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The Importance of a Medical Home for Cancer Patients And How We Might Get There Richard C. Wender, MD Alumni Professor and Chair Department of Family &

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Presentation on theme: "The Importance of a Medical Home for Cancer Patients And How We Might Get There Richard C. Wender, MD Alumni Professor and Chair Department of Family &"— Presentation transcript:

1 The Importance of a Medical Home for Cancer Patients And How We Might Get There Richard C. Wender, MD Alumni Professor and Chair Department of Family & Community Medicine Thomas Jefferson University Immediate Past President, American Cancer Society

2 The American Cancer Society: 2015 Goals In May 2002, the ACS approved a challenge goal for the nation to achieve a 50% reduction in age-adjusted cancer mortality by 2015 from the 1990 peak

3 Progress Is Being Made A midpoint report revealed approximately a 1% annual decline in cancer mortality from 1990-2002 315,000 cancer deaths were prevented On current pace, 1.9 million cancer deaths will be prevented by 2015

4 But We Have A Long Way To Go We’re on a trend to achieve about half of the 2015 goal Accelerating progress to meet the goal will prevent an additional 2.3 million deaths Byers, T Cancer 2006; 107

5 For The Most Part, We Understand The Root Causes Of Our Successes

6 Copyright ©2007 American Cancer Society From Jemal, A. et al. CA Cancer J Clin 2007;57:43-66. Age Adjusted Mortality For Men – 1990-2003

7 Copyright ©2007 American Cancer Society From Jemal, A. et al. CA Cancer J Clin 2007;57:43-66. Age Adjusted Mortality For Women - 1990-2003

8 Key Interventions That Are Working or Have Worked 1.Reduction in smoking – particularly in men 2.Improved breast cancer early detection (mammography). And treatment of early disease 3.Colon cancer reduction in incidence due to polyp removal and, possibly, estrogen, NSAIDS, and folate in women

9 Key Interventions That Are Working or Have Worked 4.Prostate cancer detection and treatment 5.Improved therapy for most cancers, particularly childhood and hematologic malignancies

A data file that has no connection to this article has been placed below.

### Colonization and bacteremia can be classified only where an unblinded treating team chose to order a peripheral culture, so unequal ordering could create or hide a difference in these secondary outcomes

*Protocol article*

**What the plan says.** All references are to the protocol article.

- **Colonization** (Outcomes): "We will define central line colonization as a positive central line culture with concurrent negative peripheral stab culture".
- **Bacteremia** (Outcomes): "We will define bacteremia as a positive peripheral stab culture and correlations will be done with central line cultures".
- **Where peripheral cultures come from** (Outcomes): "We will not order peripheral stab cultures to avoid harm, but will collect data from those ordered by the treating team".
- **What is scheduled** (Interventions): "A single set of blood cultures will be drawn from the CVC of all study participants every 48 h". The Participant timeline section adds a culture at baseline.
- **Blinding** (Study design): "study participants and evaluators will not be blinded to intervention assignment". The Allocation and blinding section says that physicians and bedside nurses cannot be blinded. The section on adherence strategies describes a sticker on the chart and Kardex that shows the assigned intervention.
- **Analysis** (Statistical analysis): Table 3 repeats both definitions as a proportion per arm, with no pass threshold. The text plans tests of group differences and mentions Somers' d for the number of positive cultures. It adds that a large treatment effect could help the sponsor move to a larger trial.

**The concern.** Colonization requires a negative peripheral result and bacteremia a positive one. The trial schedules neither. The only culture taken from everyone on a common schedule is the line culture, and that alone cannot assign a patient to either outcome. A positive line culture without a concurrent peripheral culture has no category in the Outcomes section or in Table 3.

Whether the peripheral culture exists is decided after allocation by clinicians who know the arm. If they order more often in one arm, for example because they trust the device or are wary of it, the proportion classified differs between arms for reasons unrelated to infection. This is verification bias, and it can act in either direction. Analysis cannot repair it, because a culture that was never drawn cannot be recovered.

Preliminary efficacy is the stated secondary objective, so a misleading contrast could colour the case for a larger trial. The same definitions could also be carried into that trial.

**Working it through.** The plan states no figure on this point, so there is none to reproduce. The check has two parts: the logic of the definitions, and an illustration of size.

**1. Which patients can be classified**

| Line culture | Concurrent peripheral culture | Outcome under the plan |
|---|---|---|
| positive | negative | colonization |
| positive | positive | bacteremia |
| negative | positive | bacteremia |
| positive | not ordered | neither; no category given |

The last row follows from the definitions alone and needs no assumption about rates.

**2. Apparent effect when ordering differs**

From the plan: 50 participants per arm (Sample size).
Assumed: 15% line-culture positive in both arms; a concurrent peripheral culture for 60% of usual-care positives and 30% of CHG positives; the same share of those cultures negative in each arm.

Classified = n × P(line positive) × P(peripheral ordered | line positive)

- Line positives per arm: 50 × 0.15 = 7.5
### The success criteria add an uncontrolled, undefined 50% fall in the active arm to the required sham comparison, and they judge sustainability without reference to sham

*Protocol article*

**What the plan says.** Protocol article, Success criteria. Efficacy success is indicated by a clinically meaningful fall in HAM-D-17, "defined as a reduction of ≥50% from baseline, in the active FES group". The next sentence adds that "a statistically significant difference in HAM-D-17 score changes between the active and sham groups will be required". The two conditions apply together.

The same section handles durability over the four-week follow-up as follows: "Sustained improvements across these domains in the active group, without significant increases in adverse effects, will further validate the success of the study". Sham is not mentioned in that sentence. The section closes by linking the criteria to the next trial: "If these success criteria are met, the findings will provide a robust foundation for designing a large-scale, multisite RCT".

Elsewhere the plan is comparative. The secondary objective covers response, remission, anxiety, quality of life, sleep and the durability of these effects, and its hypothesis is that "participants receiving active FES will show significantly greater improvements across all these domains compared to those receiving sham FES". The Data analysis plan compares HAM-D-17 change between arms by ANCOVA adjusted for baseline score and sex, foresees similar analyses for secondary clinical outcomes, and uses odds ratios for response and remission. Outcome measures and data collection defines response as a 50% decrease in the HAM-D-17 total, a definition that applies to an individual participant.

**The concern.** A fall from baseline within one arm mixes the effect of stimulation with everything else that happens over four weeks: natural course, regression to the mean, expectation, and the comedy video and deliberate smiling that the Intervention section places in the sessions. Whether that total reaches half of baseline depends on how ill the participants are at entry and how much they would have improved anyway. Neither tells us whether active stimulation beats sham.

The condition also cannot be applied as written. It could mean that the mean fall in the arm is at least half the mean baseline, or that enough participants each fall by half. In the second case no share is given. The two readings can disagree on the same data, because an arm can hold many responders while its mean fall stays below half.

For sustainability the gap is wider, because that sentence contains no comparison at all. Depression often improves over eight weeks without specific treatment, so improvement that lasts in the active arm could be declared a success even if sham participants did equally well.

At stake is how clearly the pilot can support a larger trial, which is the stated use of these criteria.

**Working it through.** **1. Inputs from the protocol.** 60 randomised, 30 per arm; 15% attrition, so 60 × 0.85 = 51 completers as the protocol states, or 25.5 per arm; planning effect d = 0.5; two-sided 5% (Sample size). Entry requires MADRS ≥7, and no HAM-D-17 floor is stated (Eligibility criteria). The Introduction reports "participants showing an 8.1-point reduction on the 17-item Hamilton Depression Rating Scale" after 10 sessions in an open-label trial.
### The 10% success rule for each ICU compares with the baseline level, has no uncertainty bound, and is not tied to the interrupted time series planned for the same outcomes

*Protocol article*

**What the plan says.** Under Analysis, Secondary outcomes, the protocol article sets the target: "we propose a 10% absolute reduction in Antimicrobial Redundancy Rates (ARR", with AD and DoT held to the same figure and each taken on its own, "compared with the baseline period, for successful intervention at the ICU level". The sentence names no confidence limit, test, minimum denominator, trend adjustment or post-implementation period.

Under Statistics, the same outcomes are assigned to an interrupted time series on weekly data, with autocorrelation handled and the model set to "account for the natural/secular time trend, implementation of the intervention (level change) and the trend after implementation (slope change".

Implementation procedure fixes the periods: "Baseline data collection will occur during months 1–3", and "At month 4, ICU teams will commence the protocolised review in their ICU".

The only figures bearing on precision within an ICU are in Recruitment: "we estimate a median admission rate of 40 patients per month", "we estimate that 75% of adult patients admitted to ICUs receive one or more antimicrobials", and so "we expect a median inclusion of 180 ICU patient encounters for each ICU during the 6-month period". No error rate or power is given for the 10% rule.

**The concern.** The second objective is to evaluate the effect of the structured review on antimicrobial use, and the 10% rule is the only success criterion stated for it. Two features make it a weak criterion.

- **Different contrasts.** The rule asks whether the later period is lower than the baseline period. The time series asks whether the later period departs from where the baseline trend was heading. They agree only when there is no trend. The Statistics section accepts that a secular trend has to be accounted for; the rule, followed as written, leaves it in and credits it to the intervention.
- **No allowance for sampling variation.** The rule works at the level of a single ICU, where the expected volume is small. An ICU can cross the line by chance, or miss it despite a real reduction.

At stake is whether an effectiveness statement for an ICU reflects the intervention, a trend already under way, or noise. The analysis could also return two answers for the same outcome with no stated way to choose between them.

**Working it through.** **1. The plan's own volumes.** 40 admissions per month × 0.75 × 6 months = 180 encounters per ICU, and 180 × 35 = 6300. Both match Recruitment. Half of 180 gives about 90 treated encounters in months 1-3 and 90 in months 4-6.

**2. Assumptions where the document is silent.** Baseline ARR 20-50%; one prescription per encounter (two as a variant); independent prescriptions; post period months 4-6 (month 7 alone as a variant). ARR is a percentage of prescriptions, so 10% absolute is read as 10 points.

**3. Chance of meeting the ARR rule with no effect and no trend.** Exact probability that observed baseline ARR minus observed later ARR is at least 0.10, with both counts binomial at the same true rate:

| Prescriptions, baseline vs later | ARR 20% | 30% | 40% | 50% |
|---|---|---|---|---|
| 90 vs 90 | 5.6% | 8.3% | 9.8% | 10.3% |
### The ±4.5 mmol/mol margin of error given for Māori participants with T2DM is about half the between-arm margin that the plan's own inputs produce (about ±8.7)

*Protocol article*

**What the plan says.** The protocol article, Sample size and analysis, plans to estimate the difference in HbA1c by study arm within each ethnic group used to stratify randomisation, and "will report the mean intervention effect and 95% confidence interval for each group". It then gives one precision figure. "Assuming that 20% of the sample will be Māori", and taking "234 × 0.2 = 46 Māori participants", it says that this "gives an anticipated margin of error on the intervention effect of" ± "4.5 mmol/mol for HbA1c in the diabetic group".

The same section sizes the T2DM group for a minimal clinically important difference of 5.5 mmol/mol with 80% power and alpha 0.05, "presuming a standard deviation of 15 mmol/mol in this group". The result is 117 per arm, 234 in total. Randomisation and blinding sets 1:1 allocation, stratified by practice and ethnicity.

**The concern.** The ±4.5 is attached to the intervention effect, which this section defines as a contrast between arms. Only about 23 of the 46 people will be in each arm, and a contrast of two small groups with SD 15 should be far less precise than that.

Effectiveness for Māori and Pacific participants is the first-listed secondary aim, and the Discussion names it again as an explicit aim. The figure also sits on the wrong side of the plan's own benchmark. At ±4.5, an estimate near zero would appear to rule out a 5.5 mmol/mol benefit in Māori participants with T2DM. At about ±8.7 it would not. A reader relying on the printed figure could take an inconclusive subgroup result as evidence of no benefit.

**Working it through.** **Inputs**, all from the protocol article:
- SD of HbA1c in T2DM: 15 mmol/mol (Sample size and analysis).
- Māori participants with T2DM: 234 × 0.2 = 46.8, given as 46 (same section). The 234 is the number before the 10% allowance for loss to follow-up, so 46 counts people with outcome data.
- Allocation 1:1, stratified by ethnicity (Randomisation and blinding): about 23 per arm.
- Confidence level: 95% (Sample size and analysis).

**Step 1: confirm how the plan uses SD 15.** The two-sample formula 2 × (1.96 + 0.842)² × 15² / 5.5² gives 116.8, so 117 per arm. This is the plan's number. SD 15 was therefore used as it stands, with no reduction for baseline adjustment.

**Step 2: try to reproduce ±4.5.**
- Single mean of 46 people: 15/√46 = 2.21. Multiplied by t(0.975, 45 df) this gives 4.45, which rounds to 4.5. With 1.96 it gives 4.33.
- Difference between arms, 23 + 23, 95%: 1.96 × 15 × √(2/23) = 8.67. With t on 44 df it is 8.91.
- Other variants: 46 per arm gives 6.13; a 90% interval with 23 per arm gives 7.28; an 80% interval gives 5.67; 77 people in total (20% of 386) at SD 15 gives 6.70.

10 But we asked: What will it take to get all the way to our goals to ultimately win the cancer fight?

11 What Will It Take To Achieve 2015 Goals And Beyond? A cancer healthcare agenda driven by public health considerations A public health analysis of research investment An emphasis on primary care Expanded access to primary and cancer care services Institution of systems of care to replace the clinician as the sole pilot of care Payment mechanisms to support these systems

12 We must follow two roads to healthcare reform: Improving coverage Improving health care delivery Any viable solution must control cost

13 Addressing Coverage – A critical step to winning the cancer war

14 Impact of Insurance on Stage at Diagnosis for Breast Cancer

15 Odds of More Advanced Stage at Diagnosis, Colorectal Cancer, NCDB, 1998-2004 InsuranceStage II vs. I Stage III or IV vs. I Private1.0 (Ref.) Uninsured 1.9* 2.0* Medicaid 1.4* 1.6* Medicare Age 65+1.0 Race Non-Hispanic White1.0 (Ref.) Non-Hispanic Black 1.1* 1.3* Hispanic 1.1* *Odds ratio is significant at the 95% confidence level. Note: Model adjusted for insurance type, race/ethnicity, age at diagnosis, income, proportion without high school degree, US census region, year of diagnosis, and facility type.. Source: Halpern et al, 2007 (manuscript in preparation)

16 Consequences of Financial Costs of Cancer by Insurance Status Declared bankruptcy Borrowed money from relatives Contacted by a collection agency Unable to pay for basic necessities like food, heat, or housing Sought the aid of charity or public assistance Borrowed money/got a loan/another mortgage Used up all or most of savings Percent who say each of the following happened to them/their family member as a result of the financial cost of dealing with cancer… Source: USA Today/Kaiser Family Foundation/Harvard School of Public Health Cancer Survey (conducted August 1 – September 14, 2006)

17 Improving Health Care Delivery Infrastructure: Increasing Access To The Primary Care Medical Home

18 An Emphasis on Primary Care Services

19 Why Is Primary Care Important? Starfield 09/04 04-134 Better health outcomes Lower costs Greater equity in health Starfield 09/04 PC 2945

20 Higher Primary Care Supply is Associated With: Increased likelihood of early detection of: Breast Cancer Cervix Cancer Melanoma Colon cancer Starfield 03/06 IC 3384

21 An orientation to primary care reduces sociodemographic and socioeconomic disparities (inequities) in access to health services in population health Starfield 03/06 IC 3383

22 Medical home is similar to global warming. The evidence is clear. It’s just a matter of whether we have the will to do something about it

23 What is the road to health care reform that includes support for the primary care medical home?

24 Focusing On Reform Through The Cancer Lens - A Smart Strategy